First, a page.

Did John Wilkes Booth escape?
Did the killer of President Abraham Lincoln get away?

Booth escaped to Texas and committed suicide in Oklahoma.

That's the story, anyway, that many people believe.
The fact is... it may be absolutely true.

According to the history books,
Booth was tracked down 12 days after Lincoln's assassination
and was shot and killed in a tobacco barn on April 26, 1865.

photo of John Wilkes Booth.

Descendants of the Booth family have always believed that John Wilkes escaped.
Supposedly, his brother Edwin had actually spoken with him.
The Booth family believed back when it happened and they still believe,
that the man killed in the barn was not John Wilkes Booth.

Why were no photos taken of the body of Booth?

There should have been many photos of the dead assassin.
This is one of the main reasons why doubts about Booth's death still exist.

The fact is, one photo of John Wilkes Booth's body was taken.

Secretary of War Edwin Stanton, ordered that only one photograph would be taken of Booth's corpse.
Stanton was adamant that Booth not become a martyr to Southern sympathizers.

Stanton had been outraged that a photo of President Lincoln's body was published by newspapers.

The photo was taken, under close observation.
Then the print and the glass plate (the negative) were turned over to the head of the Secret Service.
It hasn't been seen since, and its whereabouts are unknown.

When the public learned that a photo of the dead Booth had been taken,
but was never seen, the controversy and questions about the death of Booth began.

I'm saying that back in 1865,
there were serious doubts if Booth really had been killed.
Even back then, there were questions as to just who really
had been killed in that barn in Port Royal Virginia.

In 1877 in Texas, a man named John St. Helen was on his deathbed, or so he thought.
He confessed to an attorney friend, Finis Bates,
that he was the infamous killer of President Lincoln.
He told the story of how he had escaped.

However, St. John recovered.
He told Bates that he must have been delusional,
that there was no truth about him being the assassin of the President.

Sometime later, he left town.

In 1903, in Enid Oklahoma,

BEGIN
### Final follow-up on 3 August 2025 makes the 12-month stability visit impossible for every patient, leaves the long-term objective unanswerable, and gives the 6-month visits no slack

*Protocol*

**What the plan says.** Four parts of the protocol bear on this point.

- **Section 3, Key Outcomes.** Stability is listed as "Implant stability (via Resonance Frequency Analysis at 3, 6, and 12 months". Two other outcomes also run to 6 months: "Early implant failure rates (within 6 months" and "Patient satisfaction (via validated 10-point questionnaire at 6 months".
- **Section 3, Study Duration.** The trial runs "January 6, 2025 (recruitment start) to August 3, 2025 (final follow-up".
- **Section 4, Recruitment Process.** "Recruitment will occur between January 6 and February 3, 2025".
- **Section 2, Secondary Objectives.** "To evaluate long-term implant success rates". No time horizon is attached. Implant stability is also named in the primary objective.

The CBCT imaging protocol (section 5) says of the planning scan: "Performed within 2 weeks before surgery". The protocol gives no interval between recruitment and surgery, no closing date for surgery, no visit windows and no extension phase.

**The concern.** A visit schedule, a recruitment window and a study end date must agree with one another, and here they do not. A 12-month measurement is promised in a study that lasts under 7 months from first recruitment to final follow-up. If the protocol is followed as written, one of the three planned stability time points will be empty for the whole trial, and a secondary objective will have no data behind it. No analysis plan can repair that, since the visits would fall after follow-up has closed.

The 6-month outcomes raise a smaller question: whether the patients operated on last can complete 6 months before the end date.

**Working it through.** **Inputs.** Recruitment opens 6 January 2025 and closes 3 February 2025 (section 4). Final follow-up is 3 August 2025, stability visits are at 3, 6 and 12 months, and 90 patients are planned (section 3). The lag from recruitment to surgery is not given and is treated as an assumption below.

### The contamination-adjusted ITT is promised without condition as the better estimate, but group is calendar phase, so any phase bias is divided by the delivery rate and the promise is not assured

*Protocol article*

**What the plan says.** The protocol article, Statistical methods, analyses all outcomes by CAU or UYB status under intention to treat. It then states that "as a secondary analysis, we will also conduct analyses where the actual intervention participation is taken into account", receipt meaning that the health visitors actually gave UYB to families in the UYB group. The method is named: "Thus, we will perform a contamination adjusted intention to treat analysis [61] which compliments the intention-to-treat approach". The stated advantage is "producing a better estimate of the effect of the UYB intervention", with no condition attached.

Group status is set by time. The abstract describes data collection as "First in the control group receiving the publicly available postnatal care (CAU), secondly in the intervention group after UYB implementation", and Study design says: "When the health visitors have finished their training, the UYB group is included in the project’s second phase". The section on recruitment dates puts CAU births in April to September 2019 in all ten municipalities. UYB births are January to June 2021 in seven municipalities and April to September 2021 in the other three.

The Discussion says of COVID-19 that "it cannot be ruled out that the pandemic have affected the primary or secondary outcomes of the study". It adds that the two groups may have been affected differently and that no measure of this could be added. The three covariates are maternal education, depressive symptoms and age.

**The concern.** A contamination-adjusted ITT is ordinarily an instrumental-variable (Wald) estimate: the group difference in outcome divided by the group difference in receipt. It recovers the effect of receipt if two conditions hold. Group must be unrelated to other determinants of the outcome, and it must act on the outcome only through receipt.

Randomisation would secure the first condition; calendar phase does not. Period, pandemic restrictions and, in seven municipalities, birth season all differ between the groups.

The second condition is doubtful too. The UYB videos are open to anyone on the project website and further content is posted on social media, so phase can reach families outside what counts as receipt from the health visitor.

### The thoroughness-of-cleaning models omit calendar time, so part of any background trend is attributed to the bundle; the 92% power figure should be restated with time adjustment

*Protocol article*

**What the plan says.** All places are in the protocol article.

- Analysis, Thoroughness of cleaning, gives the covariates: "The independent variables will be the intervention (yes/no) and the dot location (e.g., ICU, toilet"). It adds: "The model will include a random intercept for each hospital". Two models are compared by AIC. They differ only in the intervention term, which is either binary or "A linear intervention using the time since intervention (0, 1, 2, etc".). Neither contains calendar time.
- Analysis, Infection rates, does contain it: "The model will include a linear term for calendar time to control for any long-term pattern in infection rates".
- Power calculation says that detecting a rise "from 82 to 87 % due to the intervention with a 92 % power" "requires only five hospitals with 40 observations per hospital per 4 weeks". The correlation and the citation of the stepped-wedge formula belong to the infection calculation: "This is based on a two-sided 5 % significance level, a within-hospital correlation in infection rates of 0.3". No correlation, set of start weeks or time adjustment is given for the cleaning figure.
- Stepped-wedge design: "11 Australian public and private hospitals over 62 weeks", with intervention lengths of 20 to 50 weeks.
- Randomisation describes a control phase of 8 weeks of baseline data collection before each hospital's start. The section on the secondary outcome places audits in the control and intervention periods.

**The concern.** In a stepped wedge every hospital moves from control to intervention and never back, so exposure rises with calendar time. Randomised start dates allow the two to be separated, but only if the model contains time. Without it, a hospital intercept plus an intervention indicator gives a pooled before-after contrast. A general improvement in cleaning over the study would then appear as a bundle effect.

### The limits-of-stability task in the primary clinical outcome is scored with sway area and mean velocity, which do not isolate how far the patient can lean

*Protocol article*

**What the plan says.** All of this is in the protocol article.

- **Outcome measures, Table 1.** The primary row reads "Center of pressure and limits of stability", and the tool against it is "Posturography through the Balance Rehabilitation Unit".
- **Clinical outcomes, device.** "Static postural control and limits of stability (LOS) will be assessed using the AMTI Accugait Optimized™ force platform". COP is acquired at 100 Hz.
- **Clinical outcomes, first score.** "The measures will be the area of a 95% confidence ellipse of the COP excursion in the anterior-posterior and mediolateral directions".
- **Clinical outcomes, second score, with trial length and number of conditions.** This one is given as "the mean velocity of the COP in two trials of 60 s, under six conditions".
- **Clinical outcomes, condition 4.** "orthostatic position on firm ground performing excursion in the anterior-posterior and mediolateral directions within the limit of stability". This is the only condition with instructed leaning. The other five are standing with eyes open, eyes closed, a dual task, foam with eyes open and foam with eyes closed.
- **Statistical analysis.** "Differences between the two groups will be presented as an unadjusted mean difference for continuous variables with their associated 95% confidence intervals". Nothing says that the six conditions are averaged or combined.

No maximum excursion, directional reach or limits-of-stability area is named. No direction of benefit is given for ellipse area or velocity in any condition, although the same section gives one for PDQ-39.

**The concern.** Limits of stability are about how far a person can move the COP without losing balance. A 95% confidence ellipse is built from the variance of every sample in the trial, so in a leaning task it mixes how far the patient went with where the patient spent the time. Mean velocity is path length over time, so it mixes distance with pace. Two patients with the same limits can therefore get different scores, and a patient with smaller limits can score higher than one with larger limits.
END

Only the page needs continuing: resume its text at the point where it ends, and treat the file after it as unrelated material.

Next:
a man named David E. George killed himself by drinking arsenic.
While dying he confessed to his landlord that he was Booth.
She reported this and the newspapers picked up on it.

The attorney, Bates, reading of this man who claimed to be Booth, traveled to Oklahoma.
When he saw the body, he immediately recognized this as the man who had confessed to him years earlier.

Because of the arsenic (don't ask me how it happened), the body became mummified.
It was displayed for the public and then later the mummy
appeared in carnival sideshows for many years as the body of John Wilkes Booth.

Two photos. One showing the man claiming 
to be John Wilkes Booth and the man that we know is real.

Here are two photos.
We know that the man on the right really is John Wilkes Booth.
The man on the left may also be him. That's the mystery.

In 1907, Bates wrote and published the book,
'The Escape and suicide of John Wilkes Booth'.
Who knows how much of his story was true and how much was just embellished.
His book claims that Vice President Johnson was behind the assassination.

The fact is, when you try to research something that happened 150 years ago,
you just can't believe everything that has been written by some author.

In 1931, doctors examined the mummy and found that it had
certain marks and characteristics of what was known about Booth.

The last reported time the mummy was seen was in the 1970's.

John Wilkes Booth's body (what was believed to be his), was eventually buried in the Booth family plot in Baltimore.

His descendants, and backed up by the Smithsonian Institution,
have given the okay to exhume his body and use DNA analysis
to determine if the bones belong to someone (at least in the Booth family).

However, a judge refused the request in 1995,
citing possible severe water damage to the plot and evidence that siblings were buried on top.
Also, the judge didn't believe that Booth might have escaped justice and a cover up took place.

But, there's another way to prove things.
For whatever reason, when the autopsy was performed in 1865,
the U.S. Army kept three vertebrae from Booth's body.
Those vertebrae are in the National Museum of Health and Medicine in Washington D.C.

The thinking is that Edwin Booth's body, buried in Massachusetts,
could be exhumed and DNA from his bones would be compared to the vertebrae.
Edwin's family has given the okay to exhume his body.
But, the U.S. Army Medical Command is in charge of the museum and has refused,
saying that the samples needed for the DNA test would damage the bones,
which must be kept for future generations.

Let's take a closer look at the reported death of John Wilkes Booth.

David Herold, who later was hanged, was also in the barn that night.